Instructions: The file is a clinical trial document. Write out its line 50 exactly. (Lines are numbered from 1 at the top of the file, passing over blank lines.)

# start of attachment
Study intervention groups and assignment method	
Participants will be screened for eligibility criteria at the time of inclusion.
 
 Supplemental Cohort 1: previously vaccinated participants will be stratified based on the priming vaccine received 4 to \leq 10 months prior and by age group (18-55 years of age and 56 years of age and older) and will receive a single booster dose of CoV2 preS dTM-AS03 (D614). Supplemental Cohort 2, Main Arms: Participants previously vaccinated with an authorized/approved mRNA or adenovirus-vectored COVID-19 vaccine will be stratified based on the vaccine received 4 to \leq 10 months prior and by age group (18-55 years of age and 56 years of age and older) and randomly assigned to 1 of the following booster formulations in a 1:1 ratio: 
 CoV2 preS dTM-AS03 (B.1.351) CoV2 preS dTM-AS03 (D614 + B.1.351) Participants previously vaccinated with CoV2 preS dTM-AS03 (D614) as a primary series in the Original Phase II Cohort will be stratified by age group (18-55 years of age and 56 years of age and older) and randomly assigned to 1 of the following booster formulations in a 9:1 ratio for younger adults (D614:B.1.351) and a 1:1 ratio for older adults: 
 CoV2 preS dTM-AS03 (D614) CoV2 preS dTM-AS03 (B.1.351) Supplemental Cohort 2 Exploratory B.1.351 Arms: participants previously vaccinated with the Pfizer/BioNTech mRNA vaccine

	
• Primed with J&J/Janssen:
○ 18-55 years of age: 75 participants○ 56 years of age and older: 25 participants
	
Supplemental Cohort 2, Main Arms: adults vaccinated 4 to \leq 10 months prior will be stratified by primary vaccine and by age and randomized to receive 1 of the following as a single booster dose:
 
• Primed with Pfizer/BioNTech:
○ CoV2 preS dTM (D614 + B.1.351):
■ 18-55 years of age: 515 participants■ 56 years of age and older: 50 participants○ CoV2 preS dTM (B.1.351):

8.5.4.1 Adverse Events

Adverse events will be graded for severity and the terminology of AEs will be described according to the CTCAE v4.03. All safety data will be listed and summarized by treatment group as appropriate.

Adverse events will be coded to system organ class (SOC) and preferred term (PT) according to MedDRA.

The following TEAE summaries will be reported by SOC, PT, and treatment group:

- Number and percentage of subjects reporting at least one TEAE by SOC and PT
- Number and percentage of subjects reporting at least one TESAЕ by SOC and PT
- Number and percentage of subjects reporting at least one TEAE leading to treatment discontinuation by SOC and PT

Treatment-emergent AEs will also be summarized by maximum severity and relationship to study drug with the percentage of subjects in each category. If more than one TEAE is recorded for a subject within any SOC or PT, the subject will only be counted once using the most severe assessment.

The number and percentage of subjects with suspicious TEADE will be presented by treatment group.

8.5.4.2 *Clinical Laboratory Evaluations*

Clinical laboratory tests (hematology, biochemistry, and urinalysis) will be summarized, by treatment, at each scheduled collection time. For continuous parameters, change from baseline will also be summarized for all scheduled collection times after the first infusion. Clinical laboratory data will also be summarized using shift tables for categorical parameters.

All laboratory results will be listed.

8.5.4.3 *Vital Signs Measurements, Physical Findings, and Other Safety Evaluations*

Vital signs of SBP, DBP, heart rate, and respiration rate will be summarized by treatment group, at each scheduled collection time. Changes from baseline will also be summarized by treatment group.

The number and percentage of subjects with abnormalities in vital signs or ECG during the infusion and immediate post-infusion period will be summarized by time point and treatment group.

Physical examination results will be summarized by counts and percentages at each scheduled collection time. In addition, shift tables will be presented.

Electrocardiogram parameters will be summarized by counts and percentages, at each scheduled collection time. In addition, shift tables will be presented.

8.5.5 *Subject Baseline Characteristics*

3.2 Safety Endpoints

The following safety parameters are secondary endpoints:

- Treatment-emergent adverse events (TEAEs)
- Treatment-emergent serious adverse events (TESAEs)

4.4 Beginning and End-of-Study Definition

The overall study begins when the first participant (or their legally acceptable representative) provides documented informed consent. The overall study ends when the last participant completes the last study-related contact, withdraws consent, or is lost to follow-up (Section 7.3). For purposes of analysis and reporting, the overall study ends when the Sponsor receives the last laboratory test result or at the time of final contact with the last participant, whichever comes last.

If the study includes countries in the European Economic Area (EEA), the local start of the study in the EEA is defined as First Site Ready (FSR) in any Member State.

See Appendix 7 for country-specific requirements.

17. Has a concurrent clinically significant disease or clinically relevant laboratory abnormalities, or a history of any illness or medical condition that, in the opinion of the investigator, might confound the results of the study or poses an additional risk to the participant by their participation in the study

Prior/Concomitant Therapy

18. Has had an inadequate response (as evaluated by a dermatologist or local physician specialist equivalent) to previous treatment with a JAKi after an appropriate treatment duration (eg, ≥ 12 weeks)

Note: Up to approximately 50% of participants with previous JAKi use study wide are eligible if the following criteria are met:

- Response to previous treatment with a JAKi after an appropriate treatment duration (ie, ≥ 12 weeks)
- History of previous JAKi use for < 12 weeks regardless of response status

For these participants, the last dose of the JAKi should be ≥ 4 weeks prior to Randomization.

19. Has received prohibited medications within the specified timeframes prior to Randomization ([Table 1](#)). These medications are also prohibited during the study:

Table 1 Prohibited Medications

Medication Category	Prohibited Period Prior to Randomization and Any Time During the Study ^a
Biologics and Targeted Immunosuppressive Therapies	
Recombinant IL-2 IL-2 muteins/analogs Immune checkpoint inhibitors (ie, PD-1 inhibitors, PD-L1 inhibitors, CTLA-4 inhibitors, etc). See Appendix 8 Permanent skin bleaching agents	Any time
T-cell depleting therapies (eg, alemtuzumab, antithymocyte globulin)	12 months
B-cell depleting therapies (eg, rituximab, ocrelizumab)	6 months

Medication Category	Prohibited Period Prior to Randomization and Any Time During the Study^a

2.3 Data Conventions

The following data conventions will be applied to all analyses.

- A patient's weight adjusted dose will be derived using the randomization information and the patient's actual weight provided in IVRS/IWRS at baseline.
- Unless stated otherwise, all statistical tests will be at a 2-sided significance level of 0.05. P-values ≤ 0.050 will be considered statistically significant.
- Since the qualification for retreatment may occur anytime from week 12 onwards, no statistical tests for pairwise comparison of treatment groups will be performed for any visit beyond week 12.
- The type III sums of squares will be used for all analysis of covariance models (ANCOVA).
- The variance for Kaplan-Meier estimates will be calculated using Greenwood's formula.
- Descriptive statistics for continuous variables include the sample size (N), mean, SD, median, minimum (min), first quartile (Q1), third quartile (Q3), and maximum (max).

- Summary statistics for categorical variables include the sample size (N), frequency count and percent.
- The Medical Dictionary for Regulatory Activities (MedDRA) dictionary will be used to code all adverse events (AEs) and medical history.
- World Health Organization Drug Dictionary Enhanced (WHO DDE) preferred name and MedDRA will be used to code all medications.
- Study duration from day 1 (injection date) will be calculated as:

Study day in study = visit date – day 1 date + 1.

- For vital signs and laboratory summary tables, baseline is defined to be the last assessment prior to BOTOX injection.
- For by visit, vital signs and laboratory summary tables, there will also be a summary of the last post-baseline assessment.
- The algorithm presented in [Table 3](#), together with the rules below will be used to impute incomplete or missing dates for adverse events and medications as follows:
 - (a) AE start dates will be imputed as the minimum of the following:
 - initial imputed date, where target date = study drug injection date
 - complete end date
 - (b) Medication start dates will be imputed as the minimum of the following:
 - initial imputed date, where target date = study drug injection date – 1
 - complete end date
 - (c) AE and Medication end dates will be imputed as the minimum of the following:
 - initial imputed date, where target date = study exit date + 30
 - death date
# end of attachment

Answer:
T-cell depleting therapies (eg, alemtuzumab, antithymocyte globulin)	12 months